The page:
Burt v. State

Annotate this Case

304 So. 2d 243 (1974)

Carnell L. BURT v. STATE.

8 Div. 521.

Court of Criminal Appeals of Alabama.

October 1, 1974.

Rehearing Denied October 29, 1974.

*244 Lewis H. West, Decatur, for appellant.

William J. Baxley, Atty. Gen., and David W. Clark, Asst. Atty. Gen., for the State.

HARRIS, Judge.

Appellant was convicted of robbery and sentenced to ten years imprisonment in the penitentiary. At arraignment, attended by retained counsel, he pleaded not guilty. The judgment entry recites that the indictment was read and explained to him. The case was set for trial on November 26, 1973, and it was necessary to declare a mistrial because the jury reported to the court that they were hopelessly deadlocked and that it was impossible for them to reach a verdict. The case was reset for trial on February 26, 1974. Appellant was rearraigned upon the indictment in the presence of his counsel and he again pleaded not guilty. The judgment entry again recites that the indictment was read and explained to him.

On the night of June 9, 1973, shortly after ten o'clock two black youths, Larry Pride and Roy Williams entered Mac's Grocery and Market located on Moulton Street in the City of Decatur, Alabama. After entering the store they separated and went in different directions. About a minute later appellant entered the store and went to the magazine rack and started looking through the magazines.

There were two employees, Jerry McCullock and Terry Waldrop, in the store at this time. There were four or five customers in the store when the three black youths entered. There were two cash registers on the same counter a few feet apart. McCullock was operating one cash register and Waldrop the other. They were busy checking out the customers and receiving money. They checked all of the customers out except a young black girl who was shopping in the back of the store. As if by pre-arrangement, appellant, Pride and Williams came to the check-out counter. Appellant put a bag of potato chips on the check-out counter where McCullock was operating the cash register. Pride and Williams went to Waldrop's cash register and Pride put a coca-cola on the counter. Both cash register operators rang up the sales which left the cash registers' drawers open. At this time the trio pulled pistols. Appellant and Williams pointed their pistols at McCullock. McCullock started to get the money out of the register to give it to them when appellant pushed him back and he and Williams reached into the drawer and took all the currency except a few one-dollar bills plus checks and food stamps. When Waldrop saw Pride pointing his pistol at him, he moved back from the register and Pride reached into the drawer and got all the currency except a few one-dollar bills. He also got checks and food stamps. Williams and Pride then ran out of the store. Appellant remained a few seconds holding McCullock and Waldrop at bay with his pistol and then he backed out of the store with the pistol still pointed at the two store employees. Waldrop got a pistol and ran out of the store and saw the trio running up the street. He fired his pistol in their direction but no one was hit.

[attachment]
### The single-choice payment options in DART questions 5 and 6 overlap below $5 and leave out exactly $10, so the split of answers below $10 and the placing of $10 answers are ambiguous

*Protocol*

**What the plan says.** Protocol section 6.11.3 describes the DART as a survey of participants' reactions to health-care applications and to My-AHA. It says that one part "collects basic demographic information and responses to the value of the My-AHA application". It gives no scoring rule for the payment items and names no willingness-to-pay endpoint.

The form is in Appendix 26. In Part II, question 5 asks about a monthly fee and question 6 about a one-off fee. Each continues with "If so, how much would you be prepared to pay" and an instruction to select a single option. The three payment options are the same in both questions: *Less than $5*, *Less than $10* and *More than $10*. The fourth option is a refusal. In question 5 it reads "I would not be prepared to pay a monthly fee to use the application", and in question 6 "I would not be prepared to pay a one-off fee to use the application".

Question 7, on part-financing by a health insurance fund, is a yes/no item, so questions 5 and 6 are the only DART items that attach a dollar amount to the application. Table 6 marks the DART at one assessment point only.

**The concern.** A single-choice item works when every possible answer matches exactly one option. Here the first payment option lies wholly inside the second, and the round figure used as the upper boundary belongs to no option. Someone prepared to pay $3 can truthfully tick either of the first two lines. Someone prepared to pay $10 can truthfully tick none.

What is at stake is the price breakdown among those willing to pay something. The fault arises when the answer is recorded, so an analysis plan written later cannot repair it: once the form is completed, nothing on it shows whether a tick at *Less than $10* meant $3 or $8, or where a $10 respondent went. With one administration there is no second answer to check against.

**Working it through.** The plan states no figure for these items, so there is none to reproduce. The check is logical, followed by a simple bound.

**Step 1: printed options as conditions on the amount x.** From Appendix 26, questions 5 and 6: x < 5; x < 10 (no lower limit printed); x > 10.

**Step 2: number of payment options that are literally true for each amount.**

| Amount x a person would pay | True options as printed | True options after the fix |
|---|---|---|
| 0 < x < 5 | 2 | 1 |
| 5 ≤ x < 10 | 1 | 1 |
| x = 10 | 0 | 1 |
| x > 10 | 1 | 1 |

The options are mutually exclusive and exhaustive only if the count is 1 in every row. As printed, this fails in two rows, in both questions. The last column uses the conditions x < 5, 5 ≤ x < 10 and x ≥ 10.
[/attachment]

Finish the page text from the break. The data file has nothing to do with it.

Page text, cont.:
McCullock knew Pride by name as he was a frequent customer of the store. He also knew appellant and Williams as frequent customers but did not know their names. Waldrop also knew all three robbers by sight but did not know their names. *245 He had seen them frequently at Austin High School where they all attended classes. McCullock and Waldrop looked at the Austin High School year book or annual and McCullock identified appellant and Williams. Waldrop looked at the same year book and identified all three robbers.

The owner of the store testified that he worked the morning of June 9, 1973, but that night he attended the wedding of his best friend and when he returned home he got a call advising him of the robbery. He went to the store to check on the loss and determined that $1,298.84 was missing. This amount included at least five hundred dollars in twenties, tens and fives and the balance consisted of checks that had been cashed for customers and also food stamps.